"All the weather protections is in place, so Discovery is well protected at the launch pad," Hale said.

But normal work at the spaceport has been suspended and Hale said it is likely the storm will use up all the contingency time left in Discovery's schedule. At this point, however, Oct. 5 remains the official launch target for the 100th shuttle mission.

"It's really too early to tell," Hale said. "This does probably chew up most of our pad contingency time that we had on the STS-92 launch. So it might work out to be a day or two (late) or it might work out to be no impact to the launch date at all."

The picture is cloudier - literally - for Atlantis, scheduled to land at the Kennedy Space Center around 3:56 a.m. EDT Wednesday.

"They are basically shut down and are not working at all (today)," Hale said. "We've been told that by midday Monday, they should be back up to full operations.

"The outlook - and of course, this is Sunday morning and we're looking out to Wednesday - the weatherman tells us that following the storm, weather conditions in Florida should be pretty good."

But for the next day or two, Kennedy is not available as a landing site in case of any problem that might force the crew to return to Earth ahead of schedule. Edwards Air Force Base in California's Mojave Desert is the shuttle's prime landing site until the weather in Florida improves.

"When we come around to Wednesday morning, we'll take a good hard look at the weather in Florida," Hale said. "If at all possible, we'd like to land back in Florida. If the weather's not good in Florida, we'll have a decision to make whether or not we want to go to California or wait a day and try to go back to KSC a day later."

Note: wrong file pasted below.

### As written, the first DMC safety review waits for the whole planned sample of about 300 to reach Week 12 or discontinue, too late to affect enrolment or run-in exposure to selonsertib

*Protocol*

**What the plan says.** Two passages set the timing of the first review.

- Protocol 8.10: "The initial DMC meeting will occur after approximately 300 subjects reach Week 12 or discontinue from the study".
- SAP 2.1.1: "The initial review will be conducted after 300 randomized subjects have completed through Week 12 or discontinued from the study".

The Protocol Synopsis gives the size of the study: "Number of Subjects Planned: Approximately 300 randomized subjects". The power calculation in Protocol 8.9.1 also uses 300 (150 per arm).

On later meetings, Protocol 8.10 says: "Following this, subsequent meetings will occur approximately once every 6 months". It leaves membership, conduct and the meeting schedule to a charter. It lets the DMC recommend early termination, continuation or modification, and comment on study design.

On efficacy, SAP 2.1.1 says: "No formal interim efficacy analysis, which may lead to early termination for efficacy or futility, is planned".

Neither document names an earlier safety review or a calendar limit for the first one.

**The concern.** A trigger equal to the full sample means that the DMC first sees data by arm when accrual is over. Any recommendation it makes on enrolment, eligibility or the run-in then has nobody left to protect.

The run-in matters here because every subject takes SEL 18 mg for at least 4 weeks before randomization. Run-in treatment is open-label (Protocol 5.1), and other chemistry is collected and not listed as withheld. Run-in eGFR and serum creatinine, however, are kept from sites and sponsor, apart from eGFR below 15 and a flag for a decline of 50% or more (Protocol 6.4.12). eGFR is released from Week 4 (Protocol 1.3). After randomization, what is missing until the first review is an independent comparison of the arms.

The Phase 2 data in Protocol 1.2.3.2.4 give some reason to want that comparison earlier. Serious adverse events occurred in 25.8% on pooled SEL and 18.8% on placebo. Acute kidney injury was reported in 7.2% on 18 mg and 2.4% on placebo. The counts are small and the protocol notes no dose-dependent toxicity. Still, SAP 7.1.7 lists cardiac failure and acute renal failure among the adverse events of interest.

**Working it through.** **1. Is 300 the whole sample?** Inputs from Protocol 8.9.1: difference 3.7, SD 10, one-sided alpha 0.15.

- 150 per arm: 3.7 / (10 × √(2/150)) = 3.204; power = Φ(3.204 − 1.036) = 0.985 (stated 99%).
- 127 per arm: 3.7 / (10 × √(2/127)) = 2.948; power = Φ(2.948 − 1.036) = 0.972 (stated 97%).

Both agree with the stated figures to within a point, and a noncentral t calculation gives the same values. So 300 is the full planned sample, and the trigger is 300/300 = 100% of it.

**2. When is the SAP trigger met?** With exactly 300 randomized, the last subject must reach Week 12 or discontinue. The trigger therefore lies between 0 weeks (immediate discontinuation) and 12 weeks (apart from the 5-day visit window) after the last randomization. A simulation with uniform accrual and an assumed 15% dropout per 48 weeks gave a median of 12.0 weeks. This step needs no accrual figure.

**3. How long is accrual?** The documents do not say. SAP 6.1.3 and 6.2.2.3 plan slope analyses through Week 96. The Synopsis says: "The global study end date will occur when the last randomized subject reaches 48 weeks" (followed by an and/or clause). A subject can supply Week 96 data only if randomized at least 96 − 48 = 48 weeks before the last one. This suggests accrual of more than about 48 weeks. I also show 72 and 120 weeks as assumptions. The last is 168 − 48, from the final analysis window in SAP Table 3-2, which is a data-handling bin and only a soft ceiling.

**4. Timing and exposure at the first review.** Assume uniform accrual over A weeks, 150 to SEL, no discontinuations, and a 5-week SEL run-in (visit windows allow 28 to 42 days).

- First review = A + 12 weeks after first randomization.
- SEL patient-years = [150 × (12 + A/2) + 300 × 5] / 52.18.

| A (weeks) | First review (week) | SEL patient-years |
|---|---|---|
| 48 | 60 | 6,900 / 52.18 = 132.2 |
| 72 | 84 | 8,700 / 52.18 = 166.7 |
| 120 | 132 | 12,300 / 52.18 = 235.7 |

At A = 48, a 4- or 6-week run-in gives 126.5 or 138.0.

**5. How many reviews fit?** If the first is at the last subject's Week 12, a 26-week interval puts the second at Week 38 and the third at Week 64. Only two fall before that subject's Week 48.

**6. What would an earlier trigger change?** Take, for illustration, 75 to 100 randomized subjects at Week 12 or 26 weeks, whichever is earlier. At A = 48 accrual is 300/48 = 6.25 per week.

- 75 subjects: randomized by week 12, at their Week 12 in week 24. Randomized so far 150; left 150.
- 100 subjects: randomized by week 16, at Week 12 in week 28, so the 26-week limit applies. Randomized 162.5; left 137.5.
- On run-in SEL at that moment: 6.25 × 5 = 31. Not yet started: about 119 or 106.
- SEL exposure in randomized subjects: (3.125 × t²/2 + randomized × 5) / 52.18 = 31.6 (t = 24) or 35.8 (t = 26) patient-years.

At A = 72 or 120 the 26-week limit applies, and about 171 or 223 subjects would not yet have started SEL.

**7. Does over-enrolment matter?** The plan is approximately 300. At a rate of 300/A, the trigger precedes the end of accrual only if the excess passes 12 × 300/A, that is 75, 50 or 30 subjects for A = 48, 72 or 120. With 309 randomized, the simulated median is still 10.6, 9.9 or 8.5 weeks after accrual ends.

Astronauts float through the packed Zarya module on their way out. Photo: NASA TV/Spaceflight Now
Aboard Atlantis, meanwhile, the crew was winding down a busy day in space.

Astronaut Daniel Burbank said before launch the crew planned to leave the station "in a very specific, pre-planned configuration, with certain hatches closed, with valves in a certain configuration that would be necessary so that the ground, if there were a problem, could command those remotely."

"And we're going to basically be sweeping our way through the space station, kind of an all-hands evolution, tidying everything up and making sure all the cargo that we've got there is secured and ready to go and ready to receive the next mission."

But first, Burbank and his crewmates moved a few final items into the station, including special desserts for the station's first full-time crew. Wilcutt andpilot Scott Altman also fired Atlantis's steering jets 36 times late Saturday to boost the station's altitude by another 3.5 miles.

Their crewmates, meanwhile, tested a high-tech vibrationless exercise treadmill called TVIS that was installed early Saturday and did a bit of housekeeping before leaving. They also bumped up the station's air pressure to 14.9 psi.

If all goes well, Atlantis will undock from the orbital complex at 11:44 p.m. EDT Sunday. Altman plans to guide Atlantis through two loops around the station for a detailed photo survey before departing for good around 1:30 a.m. EDT Monday.

Video vault
The Atlantis crew send greetings and best wishes to the athletes gathered in Sydney, Australia, for the 2000 Summer Olympics.